In my last blog I talked about how the Trademark Office doesn’t care whether Whole Foods actually is the WORLD’S HEALTHIEST GROCERY STORE. In fact, lots of registered trademarks include “merely laudatory” words or statements, and that’s perfectly OK under trademark law.
Here’s just a tiny sample of the registered trademarks that are laudatory claims:
- The Toughest Name in Tools®
- The Toughest Tournament in the Universe®
- The World’s Toughest Cigarette Machine®
- The Toughest Sport on Wool ®
- The Strongest Name in Rope®
- The Greatest Show on Earth®
- Fastest Oil Change on the Planet®
- The World’s Smallest Exercise Machine®
Why does the Trademark Office allow these? Isn’t it misleading consumers?
First, as I said in my last blog, it’s not the Trademark Office’s job. Vetting the truth of advertising is the job of the Federal Trade Commission.
Second, consumers don’t take these kinds of statements as factual. It’s the kind of harmless “puffery” we expect in advertising. We sense they aren’t meant literally.
Compare those hyperbolic statements to these:
- #1 Doctor Recommended Brand®
- #1 Pediatrician Recommended Brand®
- Stronger than Stainless Steel®
A reasonable person would probably think these have some science, testing, or truth behind them. The coating materials sold by Fused Armor, Inc. better produce something that’s actually stronger than stainless steel in some reasonable comparison, or you’re going to feel like they lied to you.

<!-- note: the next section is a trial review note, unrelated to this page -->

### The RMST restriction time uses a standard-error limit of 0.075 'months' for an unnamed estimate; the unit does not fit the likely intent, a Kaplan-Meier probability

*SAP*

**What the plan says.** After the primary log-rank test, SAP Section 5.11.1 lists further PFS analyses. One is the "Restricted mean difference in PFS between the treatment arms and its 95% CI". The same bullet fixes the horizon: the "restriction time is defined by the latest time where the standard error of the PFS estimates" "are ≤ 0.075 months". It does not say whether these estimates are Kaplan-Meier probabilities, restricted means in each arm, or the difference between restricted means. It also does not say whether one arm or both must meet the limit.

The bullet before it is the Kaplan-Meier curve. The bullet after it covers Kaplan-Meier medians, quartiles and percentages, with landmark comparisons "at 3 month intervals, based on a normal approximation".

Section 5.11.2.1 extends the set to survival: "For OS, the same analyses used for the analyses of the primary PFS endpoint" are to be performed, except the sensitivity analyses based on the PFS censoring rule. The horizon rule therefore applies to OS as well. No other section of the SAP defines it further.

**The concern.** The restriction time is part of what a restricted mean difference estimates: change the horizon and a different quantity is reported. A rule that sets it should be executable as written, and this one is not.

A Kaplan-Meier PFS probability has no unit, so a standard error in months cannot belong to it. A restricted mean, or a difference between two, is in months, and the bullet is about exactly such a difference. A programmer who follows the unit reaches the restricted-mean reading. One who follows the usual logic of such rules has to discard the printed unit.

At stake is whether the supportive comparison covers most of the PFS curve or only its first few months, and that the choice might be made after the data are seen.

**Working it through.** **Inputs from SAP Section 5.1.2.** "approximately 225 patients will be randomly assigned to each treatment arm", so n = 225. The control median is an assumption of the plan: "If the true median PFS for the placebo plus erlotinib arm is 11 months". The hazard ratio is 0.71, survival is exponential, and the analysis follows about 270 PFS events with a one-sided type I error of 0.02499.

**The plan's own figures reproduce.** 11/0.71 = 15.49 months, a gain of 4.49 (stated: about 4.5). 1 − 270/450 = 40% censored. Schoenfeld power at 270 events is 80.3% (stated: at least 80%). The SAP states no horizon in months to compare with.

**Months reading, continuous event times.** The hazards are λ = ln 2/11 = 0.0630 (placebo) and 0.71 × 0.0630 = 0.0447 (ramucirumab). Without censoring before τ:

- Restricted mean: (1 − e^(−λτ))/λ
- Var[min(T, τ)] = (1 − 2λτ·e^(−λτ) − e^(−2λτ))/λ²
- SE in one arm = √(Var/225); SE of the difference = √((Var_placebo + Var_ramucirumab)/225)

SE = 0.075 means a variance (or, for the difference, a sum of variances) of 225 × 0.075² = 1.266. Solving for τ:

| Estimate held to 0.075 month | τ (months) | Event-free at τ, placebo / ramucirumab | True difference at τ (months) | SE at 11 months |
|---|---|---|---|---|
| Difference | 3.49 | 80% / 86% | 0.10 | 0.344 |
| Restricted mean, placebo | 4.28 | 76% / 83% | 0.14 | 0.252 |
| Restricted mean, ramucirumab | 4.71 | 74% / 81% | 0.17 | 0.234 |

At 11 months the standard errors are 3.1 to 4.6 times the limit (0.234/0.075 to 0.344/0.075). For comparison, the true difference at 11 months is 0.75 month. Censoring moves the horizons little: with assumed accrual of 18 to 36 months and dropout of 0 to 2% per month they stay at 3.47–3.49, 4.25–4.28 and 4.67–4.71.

It does make you wonder then about the application by Kings County Bar to register “Smallest Penis in Brooklyn.” Hmmmmm. Laudatory or true?
We all know the feeling. A newspaper writes a story on a topic we know well and it’s so bad it isn’t even wrong.
The Washington Post headline was “Whole Foods just got called out for a pretty big exaggeration.”
It’s all about Whole Foods trying to register WORLD’S HEALTHIEST GROCERY STORE as a trademark. The Post wants us to believe that the Trademark Office rejected the application because Whole Foods couldn’t prove it actually is the world’s healthiest grocery store.
The US Trademark Office doesn’t care about the truth of a trademark and the Trademark Office examiner never said anything about truth. The examiner challenged the application because:
- the trademark is “merely laudatory”; and
- trademarks that are “merely laudatory” are considered descriptive; and
- descriptive trademarks can’t be registered unless certain other requirements have been met (none of which have anything to do with whether the words in the mark are true).
The Federal Trade Commission DOES care about the truth of advertising claims, but even the FTC doesn’t care about “puffery.” “World’s healthiest grocery store” is an excellent example of puffery.
Bizarrely, the Post went on for paragraphs about how Whole Foods can’t be the world’s “_____est” anything because it didn’t have a significant presence outside the United States. I don’t see why even a single stand alone store can’t objectively be the “world’s ______est store.”
This article was the worst thing that’s ever happened in the whole world.
 With apologies to Wolfgang Pauli.
Here’s the article.
 The Post article said: “The [Trademark Office] said it rejected the trademark because it makes a ‘laudatory’ claim, or is based on exaggerated praise that can’t be proven or has not been proved true.”
 There are some limited situations when the Trademark Office cares about truth. For example, you can’t include a place name in your trademark if it would make people think your product came from that place when, in fact, it didn’t. “Made from California grapes” couldn’t be used as a trademark for a jelly made with grapes grown in New York.
 Puffery is a promotional statement that expresses subjective views that no reasonable person would take literally. For example, see this blog from the FTC.